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Sushil-led Government-22

July 2014

Nepal-India Cooperation In Hydropower Development In Nepal

Siddhi B Ranjitkar


On the eve of the visit of Indian Foreign Minister Sushma Swaraj to Nepal for making an arrangement for the visit of Indian Prime Minister Narendra Modi, the leaked Draft proposal titled "Cooperation in Power Sector with India" has shadowed the publicity of the visit of the Indian dignitaries. Most of the media publicity has been negative to the draft proposal. Some experts wondered why India needed a fresh agreement on hydropower when India could implement so many power projects following the previous agreements. Some of the agreements have been three-decade old but nothing has been done so far.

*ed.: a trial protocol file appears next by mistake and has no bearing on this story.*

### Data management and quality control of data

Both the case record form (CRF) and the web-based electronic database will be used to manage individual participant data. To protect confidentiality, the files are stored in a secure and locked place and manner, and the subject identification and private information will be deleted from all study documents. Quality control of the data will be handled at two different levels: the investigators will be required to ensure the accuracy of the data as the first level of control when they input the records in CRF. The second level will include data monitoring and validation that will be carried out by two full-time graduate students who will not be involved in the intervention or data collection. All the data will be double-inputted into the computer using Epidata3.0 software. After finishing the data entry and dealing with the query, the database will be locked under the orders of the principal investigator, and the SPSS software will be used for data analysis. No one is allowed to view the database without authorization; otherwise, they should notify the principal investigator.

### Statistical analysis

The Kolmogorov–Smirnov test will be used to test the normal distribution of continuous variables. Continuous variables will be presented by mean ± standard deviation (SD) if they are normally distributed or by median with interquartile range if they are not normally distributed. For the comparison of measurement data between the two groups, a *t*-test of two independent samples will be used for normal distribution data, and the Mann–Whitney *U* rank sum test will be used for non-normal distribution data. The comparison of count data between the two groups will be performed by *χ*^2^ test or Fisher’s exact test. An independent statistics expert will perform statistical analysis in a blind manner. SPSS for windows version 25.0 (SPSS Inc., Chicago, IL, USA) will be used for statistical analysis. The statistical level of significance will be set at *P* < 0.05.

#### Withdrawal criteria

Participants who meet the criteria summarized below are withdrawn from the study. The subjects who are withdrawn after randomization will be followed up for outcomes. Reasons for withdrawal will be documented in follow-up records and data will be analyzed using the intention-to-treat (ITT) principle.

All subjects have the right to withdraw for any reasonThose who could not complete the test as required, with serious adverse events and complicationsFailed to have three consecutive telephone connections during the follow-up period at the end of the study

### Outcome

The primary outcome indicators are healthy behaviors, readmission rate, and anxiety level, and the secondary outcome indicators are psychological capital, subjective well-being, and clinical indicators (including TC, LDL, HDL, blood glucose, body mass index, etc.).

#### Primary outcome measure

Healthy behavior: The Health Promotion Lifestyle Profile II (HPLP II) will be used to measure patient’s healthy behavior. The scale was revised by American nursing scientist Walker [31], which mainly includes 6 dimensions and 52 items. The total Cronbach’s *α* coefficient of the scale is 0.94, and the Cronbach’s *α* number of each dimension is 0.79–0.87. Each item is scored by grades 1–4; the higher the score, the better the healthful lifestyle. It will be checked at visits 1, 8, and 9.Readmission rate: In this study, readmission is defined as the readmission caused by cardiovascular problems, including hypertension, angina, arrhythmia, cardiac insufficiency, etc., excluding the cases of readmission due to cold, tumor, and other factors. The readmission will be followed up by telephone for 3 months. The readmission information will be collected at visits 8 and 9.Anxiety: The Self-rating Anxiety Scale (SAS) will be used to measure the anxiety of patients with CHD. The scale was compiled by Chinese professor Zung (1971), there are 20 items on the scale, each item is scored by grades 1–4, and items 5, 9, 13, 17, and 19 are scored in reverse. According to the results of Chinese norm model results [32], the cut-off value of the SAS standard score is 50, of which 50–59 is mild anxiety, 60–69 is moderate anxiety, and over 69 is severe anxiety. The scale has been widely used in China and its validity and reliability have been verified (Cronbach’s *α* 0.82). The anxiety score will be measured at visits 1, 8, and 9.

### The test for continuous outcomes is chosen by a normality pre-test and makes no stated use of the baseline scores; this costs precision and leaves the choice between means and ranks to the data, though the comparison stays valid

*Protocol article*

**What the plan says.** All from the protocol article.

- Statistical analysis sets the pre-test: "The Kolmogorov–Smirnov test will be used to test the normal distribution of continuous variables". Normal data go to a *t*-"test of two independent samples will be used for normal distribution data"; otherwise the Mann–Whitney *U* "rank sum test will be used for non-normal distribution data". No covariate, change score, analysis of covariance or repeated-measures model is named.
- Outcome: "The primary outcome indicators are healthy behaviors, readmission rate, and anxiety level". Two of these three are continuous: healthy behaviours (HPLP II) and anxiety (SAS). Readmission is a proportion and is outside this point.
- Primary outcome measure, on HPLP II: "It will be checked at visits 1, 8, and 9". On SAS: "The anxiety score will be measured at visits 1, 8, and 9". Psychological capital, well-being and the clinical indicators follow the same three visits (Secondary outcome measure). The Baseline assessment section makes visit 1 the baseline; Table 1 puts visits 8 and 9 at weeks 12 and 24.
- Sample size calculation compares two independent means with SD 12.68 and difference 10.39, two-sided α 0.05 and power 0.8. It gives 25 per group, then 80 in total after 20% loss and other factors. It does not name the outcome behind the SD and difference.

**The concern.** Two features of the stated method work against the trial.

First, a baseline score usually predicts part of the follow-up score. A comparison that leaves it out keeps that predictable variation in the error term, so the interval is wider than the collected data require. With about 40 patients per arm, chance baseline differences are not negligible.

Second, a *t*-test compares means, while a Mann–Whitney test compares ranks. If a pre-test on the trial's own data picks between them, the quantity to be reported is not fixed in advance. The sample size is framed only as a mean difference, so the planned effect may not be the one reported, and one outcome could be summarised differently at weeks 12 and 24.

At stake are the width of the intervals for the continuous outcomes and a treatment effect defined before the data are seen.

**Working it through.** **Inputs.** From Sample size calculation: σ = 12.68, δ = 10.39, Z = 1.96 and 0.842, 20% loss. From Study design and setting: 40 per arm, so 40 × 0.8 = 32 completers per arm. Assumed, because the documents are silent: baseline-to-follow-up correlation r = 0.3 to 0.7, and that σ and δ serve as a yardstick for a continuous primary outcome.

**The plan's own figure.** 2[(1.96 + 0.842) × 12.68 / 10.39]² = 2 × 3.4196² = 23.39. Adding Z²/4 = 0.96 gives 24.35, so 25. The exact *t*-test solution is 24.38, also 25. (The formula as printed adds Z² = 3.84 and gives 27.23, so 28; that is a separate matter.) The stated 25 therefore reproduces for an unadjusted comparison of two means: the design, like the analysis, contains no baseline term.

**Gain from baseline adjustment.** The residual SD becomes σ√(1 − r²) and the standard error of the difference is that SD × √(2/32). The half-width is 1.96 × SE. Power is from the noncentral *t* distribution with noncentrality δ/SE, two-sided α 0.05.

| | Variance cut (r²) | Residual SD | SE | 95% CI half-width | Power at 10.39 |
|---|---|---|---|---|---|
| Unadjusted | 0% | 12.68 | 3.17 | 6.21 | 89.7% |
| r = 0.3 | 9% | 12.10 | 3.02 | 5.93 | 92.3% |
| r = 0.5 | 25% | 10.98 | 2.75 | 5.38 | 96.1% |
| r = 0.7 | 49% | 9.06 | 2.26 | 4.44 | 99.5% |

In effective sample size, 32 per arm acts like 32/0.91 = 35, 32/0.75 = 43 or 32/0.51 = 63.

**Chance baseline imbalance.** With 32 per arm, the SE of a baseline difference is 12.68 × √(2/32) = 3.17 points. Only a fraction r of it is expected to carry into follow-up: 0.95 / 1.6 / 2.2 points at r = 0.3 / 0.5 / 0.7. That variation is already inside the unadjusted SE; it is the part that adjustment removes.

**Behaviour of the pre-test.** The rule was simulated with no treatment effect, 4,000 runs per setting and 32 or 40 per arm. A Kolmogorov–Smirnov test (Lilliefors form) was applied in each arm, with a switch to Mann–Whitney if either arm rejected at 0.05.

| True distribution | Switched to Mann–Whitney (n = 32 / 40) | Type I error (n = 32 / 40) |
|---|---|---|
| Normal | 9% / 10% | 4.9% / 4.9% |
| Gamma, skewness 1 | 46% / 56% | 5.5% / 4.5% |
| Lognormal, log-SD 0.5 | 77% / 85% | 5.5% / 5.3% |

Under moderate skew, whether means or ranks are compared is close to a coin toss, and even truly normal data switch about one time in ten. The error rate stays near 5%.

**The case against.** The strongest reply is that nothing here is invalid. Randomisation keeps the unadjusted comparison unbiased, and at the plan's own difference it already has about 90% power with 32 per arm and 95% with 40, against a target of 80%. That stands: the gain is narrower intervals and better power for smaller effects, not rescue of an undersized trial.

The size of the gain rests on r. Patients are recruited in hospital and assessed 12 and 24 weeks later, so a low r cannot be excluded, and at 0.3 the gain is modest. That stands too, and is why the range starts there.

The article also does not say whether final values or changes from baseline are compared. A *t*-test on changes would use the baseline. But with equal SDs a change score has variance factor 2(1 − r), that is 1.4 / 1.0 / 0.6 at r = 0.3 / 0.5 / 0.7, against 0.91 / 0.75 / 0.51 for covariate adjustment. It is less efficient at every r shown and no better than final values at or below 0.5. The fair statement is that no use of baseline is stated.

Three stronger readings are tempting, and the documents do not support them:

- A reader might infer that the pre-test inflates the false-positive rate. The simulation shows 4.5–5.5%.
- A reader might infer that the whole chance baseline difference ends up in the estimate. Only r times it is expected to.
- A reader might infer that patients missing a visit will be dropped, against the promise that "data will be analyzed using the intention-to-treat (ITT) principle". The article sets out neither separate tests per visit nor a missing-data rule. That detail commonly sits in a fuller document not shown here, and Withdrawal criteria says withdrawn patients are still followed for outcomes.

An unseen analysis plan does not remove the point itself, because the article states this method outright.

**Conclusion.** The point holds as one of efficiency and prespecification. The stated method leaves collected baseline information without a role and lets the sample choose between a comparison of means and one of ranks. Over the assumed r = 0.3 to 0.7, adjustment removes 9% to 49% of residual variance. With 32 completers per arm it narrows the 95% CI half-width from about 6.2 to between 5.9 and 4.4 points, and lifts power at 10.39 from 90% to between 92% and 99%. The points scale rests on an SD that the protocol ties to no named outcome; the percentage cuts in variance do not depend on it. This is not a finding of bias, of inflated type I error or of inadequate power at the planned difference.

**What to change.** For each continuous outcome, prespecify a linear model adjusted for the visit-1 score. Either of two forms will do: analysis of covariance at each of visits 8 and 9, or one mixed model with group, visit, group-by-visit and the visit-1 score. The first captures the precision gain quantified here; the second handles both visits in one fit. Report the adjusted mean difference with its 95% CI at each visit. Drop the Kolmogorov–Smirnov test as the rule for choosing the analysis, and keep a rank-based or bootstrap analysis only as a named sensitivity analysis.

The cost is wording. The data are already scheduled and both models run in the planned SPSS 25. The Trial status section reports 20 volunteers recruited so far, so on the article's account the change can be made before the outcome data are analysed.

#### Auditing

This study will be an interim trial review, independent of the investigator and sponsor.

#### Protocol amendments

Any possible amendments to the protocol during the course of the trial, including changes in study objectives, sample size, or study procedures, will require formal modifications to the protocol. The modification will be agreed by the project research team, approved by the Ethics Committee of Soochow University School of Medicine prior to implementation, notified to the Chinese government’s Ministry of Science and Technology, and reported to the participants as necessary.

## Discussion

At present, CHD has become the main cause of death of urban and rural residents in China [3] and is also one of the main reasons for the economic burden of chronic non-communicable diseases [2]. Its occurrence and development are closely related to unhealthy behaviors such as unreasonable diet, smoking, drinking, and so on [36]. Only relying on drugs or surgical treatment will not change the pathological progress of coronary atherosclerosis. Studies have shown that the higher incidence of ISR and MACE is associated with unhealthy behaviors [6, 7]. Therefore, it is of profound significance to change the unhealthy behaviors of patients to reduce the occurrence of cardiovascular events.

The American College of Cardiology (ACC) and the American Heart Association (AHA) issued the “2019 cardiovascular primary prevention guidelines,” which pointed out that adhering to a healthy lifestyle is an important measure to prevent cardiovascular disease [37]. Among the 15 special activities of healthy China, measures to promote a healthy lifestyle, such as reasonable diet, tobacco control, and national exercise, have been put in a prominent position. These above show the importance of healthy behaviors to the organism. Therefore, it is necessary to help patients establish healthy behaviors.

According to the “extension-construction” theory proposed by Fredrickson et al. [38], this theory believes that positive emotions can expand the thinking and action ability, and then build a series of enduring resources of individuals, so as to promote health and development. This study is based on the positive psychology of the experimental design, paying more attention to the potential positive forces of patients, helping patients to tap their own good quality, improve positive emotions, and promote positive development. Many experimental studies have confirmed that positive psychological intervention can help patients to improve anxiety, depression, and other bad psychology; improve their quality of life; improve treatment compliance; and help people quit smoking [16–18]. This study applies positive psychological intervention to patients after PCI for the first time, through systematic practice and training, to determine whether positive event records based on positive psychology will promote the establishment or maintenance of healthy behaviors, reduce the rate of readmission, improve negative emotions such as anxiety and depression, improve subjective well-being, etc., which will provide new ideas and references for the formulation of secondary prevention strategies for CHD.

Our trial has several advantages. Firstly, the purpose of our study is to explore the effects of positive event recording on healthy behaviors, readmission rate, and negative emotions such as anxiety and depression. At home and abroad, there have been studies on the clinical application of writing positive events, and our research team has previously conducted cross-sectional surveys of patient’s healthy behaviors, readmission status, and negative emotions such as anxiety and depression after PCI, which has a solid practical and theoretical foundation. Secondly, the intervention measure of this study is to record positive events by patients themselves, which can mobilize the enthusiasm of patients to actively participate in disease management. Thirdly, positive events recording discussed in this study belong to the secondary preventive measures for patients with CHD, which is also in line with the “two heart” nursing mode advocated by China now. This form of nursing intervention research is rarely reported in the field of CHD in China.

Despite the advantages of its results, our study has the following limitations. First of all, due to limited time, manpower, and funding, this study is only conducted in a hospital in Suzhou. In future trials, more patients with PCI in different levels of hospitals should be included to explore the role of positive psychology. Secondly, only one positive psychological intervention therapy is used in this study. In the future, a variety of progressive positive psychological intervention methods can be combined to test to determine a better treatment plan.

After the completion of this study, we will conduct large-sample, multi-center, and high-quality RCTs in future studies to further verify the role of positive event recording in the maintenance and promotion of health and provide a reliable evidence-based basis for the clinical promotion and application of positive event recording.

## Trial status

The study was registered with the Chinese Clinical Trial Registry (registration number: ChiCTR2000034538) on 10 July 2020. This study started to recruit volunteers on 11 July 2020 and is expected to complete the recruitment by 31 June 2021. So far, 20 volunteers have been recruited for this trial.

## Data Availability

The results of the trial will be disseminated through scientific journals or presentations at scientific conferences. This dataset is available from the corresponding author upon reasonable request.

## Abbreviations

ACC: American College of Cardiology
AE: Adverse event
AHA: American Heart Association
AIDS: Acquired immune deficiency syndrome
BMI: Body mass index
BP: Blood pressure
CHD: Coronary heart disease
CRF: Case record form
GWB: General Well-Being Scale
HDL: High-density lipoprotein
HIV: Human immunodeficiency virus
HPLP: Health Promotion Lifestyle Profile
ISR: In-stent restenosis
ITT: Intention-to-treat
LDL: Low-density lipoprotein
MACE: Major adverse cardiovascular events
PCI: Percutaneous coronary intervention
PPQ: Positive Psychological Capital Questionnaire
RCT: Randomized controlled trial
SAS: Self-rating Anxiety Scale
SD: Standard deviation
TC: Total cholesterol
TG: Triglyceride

Historically, the government of India headed by Jawaharlal Nehru had signed and implemented two major lopsided water resources projects causing immense loss to Nepal while all benefits went to India in 1950s. At that time, Nepal had only two-percent literacy; the country had been just liberated from the century-old despotic administration of the Rana prime ministers. The power struggle among the political leaders, the monarch, and the remains of the Rana rulers had gripped the country. So, the media and the people in general except for the leftists had not rose up against the water resources deals with India. Consequently, Jawaharlal Nehru placed the dam on the huge Koshi River just on the border between Nepal and India. Most of the agricultural land ended up being under water in Nepal while irrigating most of the land in the Bihar state of India. Similarly, Jawaharlal Nehru took the advantage of the weak newly liberated Nepal for diverting the water from another huge Gandak River to India. Unfortunately, one of the rising world statesmen Jawaharlal Nehru did not feel shame on manipulating a tiny country like Nepal for the advantage of his huge country.